6700 MW Reception

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  • Updated 3 years ago
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With the pan adapter on my 6700 opened to several MHz, I see a 30 dB or so peak in the signals from 0.5 to 1.5 MHz with brick wall drops on either side. Is this a design feature of the radio?
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Mark Erbaugh

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Posted 3 years ago

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Stan - VA7NF

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I see the same thing - it's called the AM broadcast band.  My case is slightly different with a BC band filter in LoopA so now there is a dip in signals across this portion.  It also eliminates some front end mixing of 0dbm BC band signals.
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Michael Coslo

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Looks a little like this?
(Edited)
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Tim - W4TME, Customer Experience Manager

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It is all of the RF from the AM broadcast band.
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Stan - VA7NF

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That pattern is not random enough for normal signal reception. 

Your image does not show the signal levels at 1300 and 1400.  If these two signals mix in the 6000 front end or with noise it will present a similar spectrum display.  That is why I have a BC filter inline when in "WIDE" mode in BC/MW range.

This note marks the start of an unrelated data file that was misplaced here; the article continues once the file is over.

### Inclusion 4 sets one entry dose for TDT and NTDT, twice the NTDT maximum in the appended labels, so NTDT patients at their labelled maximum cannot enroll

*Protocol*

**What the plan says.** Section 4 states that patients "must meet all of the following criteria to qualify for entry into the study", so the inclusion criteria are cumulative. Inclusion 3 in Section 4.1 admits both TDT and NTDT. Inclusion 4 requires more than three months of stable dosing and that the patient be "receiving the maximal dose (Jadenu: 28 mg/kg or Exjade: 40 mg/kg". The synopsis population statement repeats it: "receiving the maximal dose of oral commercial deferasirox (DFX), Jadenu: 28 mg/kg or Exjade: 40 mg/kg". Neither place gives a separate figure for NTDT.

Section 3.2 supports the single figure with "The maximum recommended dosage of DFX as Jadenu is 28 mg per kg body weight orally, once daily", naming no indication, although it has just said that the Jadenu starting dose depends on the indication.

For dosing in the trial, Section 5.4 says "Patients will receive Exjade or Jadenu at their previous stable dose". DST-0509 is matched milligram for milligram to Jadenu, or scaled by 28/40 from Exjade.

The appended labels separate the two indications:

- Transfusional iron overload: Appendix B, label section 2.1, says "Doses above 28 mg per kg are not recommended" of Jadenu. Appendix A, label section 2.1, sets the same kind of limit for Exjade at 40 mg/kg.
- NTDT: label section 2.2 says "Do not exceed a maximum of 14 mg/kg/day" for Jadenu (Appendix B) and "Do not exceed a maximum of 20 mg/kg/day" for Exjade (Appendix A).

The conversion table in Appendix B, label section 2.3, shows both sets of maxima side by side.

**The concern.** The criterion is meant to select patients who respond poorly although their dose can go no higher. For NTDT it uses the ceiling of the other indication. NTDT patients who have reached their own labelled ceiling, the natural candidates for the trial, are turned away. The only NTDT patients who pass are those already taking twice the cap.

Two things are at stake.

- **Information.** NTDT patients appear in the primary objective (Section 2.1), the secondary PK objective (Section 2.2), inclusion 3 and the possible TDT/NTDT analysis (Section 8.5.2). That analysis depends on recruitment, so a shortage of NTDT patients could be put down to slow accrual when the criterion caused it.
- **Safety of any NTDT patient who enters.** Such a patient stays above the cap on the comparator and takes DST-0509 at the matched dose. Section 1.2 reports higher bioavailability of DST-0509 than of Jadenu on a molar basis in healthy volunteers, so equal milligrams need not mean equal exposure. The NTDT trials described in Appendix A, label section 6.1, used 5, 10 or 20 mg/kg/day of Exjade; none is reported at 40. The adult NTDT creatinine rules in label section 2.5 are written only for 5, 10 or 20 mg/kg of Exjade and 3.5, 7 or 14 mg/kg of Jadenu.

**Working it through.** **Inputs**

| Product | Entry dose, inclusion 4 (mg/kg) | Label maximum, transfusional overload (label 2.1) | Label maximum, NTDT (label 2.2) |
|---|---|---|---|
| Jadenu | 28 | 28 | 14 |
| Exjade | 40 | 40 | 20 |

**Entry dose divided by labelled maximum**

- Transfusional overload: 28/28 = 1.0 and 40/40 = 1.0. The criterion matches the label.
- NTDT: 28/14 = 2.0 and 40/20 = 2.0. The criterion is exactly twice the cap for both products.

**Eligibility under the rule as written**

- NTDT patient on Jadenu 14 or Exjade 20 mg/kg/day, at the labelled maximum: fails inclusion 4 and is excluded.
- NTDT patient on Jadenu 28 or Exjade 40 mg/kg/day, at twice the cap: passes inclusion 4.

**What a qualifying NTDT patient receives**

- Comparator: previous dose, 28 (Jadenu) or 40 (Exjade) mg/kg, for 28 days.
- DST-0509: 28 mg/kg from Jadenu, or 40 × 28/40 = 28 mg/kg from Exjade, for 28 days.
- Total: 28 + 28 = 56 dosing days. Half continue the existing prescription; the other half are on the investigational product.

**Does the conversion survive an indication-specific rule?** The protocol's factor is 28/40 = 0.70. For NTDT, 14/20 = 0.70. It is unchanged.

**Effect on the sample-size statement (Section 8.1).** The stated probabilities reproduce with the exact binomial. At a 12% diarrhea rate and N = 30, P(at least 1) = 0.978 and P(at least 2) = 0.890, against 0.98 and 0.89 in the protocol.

Tim, is there a way to handle 0dbm signals without mixing?

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Tim - W4TME, Customer Experience Manager

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Salvador - the answer to your question is no.  When WIDE is disabled, that means a preselector is enabled.  
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Tim - W4TME, Customer Experience Manager

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Mark - there is a lot of RF energy in that particular band segment from the low and high powered AM broadcast stations.  It is a channelized band with no gaps between the channels - just spacing of the adjacent channel stations geographically as to not interfere with each other.  With a very sensitive receiver, this is the effect you get visually when observing the AM BC band.
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EA4GLI - 8P9EH - Salvador

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Thanks Tim. It was more curiosity than a feature request. 
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Tim - W4TME, Customer Experience Manager

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QSL
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Ken - NM9P, Elmer

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Mark.  You can certainly see this effect when you zoom in.  10 kHz spacing with stations with 5 kHz audio (x2=10kHz bandwidth) means the audio sidebands will just touch each other, or even overlap slightly if TX filtering isn't brick-wall, leaving effectively NO space between stations for the signal levels to return to baseline.  Actually the new BCB baseline is the accumulated RF noise of multiple stations on each frequency, even if none of them is strong enough to demodulate.  It is actually somewhat mesmerizing to watch the signals dance on the panadapter at night....if you have nothing better to do!